Version control with Git#
The collaborative development of PsyNet is underpinned by the version control system ‘Git’. Git is also used by the majority of open-source software projects across the world. It is a rather complex tool and can be legendarily frustrating for first-time users. However its functionality is indispensable in enabling multiple programmers to work on the same code-base simultaneously, each making their own modifications and feature implementations in their own workspaces, and progressively feeding the results into the common codebase.
You will have probably installed Git already as part of the PsyNet installation process. If not, you can install it with the following command. Assuming you’re using a Mac, and assuming you’ve already installed Homebrew:
brew install git
Git is a command-line tool. This means you work with it by entering text into the command-line (on Mac, this is the Terminal) application.
You use Git by writing various Git commands. Git commands always begin with the word ‘git’. For example:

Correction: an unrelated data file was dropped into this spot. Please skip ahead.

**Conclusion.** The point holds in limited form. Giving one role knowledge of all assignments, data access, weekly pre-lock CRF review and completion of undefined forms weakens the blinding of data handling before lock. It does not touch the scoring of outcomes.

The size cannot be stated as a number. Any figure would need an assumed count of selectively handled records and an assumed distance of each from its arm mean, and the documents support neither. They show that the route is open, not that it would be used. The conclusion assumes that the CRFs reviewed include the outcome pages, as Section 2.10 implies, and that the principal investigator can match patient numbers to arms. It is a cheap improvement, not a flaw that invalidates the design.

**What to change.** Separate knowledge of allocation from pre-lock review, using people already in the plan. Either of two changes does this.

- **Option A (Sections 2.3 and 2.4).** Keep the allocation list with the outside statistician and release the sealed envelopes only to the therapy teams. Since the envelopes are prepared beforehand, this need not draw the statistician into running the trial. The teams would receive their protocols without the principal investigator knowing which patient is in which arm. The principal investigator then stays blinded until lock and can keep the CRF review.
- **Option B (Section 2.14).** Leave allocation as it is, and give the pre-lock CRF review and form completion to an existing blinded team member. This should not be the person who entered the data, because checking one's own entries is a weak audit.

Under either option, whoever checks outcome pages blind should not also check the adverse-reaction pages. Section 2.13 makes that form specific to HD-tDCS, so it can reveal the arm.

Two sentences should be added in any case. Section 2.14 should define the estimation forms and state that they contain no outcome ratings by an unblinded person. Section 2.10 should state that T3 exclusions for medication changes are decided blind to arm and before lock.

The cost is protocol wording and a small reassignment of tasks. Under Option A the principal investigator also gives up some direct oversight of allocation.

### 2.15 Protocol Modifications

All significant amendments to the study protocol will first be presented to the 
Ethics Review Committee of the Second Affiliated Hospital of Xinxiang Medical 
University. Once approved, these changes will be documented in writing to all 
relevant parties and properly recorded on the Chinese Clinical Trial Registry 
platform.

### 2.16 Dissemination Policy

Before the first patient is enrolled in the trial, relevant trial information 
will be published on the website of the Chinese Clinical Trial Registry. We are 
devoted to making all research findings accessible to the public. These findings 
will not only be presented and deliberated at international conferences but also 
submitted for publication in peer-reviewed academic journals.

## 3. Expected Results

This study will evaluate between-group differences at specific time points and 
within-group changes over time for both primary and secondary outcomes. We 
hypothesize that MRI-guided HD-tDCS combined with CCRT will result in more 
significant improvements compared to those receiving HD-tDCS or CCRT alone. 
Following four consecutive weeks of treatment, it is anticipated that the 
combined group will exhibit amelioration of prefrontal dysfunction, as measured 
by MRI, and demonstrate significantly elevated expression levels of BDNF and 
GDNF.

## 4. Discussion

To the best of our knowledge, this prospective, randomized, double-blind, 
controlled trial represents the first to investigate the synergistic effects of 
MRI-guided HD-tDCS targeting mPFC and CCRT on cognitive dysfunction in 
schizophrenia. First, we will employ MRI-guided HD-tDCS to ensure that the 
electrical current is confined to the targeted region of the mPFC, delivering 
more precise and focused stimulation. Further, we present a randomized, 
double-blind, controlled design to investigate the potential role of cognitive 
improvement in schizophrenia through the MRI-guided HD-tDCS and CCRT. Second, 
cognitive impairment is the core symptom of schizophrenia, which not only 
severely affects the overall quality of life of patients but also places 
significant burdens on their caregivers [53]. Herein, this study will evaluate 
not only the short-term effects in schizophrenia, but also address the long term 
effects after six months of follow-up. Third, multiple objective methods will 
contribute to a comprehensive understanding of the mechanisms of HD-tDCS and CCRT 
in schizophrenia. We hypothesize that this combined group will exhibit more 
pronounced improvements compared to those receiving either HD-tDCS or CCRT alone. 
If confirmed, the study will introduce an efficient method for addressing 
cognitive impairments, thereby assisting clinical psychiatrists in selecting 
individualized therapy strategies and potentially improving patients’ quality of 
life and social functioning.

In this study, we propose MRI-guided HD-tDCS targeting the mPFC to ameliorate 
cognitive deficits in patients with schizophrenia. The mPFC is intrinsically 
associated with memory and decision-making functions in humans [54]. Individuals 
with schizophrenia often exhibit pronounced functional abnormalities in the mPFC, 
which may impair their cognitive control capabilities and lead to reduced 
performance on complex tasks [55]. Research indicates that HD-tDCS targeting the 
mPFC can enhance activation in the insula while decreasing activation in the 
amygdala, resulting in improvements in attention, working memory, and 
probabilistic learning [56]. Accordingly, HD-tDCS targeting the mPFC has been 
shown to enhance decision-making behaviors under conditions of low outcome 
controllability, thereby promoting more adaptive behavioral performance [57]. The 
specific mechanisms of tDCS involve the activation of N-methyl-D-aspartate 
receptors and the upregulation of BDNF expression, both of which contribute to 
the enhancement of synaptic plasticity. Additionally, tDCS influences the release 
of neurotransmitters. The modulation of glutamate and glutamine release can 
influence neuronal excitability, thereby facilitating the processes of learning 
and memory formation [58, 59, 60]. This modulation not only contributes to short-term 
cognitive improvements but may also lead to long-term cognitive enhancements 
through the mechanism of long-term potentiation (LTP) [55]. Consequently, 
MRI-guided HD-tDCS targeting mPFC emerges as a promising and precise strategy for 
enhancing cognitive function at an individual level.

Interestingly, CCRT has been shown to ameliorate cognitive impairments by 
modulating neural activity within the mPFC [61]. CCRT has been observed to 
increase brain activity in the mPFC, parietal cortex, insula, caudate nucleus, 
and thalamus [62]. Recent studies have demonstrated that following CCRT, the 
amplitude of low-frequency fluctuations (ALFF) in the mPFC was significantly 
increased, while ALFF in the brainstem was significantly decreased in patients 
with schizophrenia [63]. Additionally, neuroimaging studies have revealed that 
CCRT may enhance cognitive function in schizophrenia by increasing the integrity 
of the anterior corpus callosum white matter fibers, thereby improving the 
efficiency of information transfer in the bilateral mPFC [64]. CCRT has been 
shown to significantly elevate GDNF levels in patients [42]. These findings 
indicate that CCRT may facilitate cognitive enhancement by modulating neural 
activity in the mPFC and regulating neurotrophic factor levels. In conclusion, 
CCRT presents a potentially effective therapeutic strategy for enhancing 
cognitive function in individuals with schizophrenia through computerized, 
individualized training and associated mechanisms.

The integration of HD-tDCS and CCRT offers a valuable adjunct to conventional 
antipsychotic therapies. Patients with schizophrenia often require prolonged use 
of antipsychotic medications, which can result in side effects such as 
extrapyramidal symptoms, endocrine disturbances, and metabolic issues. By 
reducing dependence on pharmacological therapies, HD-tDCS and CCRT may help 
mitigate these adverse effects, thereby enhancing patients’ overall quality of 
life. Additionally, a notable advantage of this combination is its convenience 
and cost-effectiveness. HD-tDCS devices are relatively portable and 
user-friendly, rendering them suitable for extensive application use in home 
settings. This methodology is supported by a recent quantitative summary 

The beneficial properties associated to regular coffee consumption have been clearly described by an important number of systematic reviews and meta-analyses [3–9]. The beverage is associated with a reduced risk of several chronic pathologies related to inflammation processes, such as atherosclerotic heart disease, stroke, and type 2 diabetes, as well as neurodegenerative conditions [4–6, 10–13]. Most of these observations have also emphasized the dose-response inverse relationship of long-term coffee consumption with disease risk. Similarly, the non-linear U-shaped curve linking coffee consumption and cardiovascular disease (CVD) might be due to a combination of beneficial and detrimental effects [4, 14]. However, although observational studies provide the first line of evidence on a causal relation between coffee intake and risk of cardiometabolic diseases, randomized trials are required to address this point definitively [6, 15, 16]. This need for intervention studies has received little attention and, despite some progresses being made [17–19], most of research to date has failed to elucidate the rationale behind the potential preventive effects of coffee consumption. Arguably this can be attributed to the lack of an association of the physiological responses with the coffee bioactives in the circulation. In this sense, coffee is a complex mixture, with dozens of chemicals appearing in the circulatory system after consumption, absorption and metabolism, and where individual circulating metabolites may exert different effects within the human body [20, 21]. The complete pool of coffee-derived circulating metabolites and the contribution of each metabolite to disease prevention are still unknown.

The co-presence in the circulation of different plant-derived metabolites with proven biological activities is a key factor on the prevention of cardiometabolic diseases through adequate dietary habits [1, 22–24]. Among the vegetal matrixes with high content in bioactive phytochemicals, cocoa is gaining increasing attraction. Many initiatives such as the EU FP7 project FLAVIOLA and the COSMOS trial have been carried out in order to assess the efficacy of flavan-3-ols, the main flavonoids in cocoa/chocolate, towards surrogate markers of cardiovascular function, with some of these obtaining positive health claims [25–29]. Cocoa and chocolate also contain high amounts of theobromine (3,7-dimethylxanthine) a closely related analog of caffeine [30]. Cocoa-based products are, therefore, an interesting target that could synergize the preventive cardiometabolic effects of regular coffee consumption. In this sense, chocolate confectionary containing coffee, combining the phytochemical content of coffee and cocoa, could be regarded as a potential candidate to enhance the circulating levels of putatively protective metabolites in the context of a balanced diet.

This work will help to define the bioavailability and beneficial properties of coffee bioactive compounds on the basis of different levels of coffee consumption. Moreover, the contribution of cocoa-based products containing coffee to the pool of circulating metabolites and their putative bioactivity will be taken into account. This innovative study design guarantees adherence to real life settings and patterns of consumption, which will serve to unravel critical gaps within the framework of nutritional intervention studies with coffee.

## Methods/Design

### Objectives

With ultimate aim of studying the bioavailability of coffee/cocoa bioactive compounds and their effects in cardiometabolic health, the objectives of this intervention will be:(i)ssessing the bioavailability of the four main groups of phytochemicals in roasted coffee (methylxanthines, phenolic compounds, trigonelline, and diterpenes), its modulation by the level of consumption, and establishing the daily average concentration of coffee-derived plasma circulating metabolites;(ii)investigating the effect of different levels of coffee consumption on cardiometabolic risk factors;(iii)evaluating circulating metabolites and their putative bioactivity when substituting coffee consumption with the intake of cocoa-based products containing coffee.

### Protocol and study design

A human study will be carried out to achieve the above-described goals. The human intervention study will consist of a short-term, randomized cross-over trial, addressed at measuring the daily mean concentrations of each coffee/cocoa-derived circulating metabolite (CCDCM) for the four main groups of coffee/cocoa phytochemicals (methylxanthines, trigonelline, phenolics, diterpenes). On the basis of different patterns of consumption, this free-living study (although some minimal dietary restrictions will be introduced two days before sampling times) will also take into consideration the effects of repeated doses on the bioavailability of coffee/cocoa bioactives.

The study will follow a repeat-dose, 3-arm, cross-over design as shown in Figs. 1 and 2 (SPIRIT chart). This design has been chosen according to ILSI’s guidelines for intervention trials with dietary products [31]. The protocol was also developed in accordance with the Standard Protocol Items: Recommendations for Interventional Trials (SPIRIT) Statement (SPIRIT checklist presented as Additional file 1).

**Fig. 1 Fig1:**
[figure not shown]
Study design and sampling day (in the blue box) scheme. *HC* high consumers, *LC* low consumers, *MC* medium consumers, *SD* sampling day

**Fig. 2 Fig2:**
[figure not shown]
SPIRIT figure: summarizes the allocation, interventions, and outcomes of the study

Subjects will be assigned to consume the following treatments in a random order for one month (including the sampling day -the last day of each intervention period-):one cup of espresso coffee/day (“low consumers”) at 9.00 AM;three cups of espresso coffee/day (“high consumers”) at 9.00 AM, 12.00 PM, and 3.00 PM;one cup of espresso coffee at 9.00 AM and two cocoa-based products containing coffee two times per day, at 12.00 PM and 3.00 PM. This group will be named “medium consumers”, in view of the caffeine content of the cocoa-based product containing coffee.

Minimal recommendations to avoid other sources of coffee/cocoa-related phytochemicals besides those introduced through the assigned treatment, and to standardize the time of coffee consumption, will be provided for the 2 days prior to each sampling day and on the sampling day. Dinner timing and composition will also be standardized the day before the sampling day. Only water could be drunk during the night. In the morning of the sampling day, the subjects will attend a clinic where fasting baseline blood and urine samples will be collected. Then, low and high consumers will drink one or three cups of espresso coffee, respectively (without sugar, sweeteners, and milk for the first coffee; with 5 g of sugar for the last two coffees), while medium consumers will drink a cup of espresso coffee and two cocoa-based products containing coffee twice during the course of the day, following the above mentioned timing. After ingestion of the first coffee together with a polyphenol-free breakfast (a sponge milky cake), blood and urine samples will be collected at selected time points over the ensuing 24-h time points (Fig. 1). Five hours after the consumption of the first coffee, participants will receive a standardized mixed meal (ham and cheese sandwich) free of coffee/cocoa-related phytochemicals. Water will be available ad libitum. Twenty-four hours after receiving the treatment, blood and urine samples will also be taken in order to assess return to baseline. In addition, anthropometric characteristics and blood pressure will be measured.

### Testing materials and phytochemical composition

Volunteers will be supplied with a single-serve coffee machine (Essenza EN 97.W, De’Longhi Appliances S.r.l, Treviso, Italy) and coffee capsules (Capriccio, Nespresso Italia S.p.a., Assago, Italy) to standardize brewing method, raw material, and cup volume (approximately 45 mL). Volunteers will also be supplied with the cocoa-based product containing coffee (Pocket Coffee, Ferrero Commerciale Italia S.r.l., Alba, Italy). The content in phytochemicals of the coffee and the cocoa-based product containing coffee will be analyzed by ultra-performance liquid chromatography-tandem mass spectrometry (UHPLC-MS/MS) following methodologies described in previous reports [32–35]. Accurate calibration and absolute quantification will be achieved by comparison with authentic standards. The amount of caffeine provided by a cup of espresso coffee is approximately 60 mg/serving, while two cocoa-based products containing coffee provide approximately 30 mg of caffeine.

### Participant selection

git add README.txt git commit -m "Added a README file" git push
In the rest of this tutorial we’ll try to develop an understanding of the essential Git commands and how they are used when working with a software project. We’ll begin with an overview of essential concepts in Git, and will then move onto Git’s command-line syntax.
- Essential concepts
- Experiment implementation workflow
- Deleting files
- Ignoring files
- Tagging commits
- Undoing uncommitted changes
- Temporarily visiting a historic commit or tag
- Undoing a historic commit
- Reverting to a historic commit or tag
- Undoing commits accidentally committed to the wrong branch
- Using the Git GUI in your IDE
- Carrying out experimental work on a development branch
- Resolving merge conflicts
- Recap of concepts we covered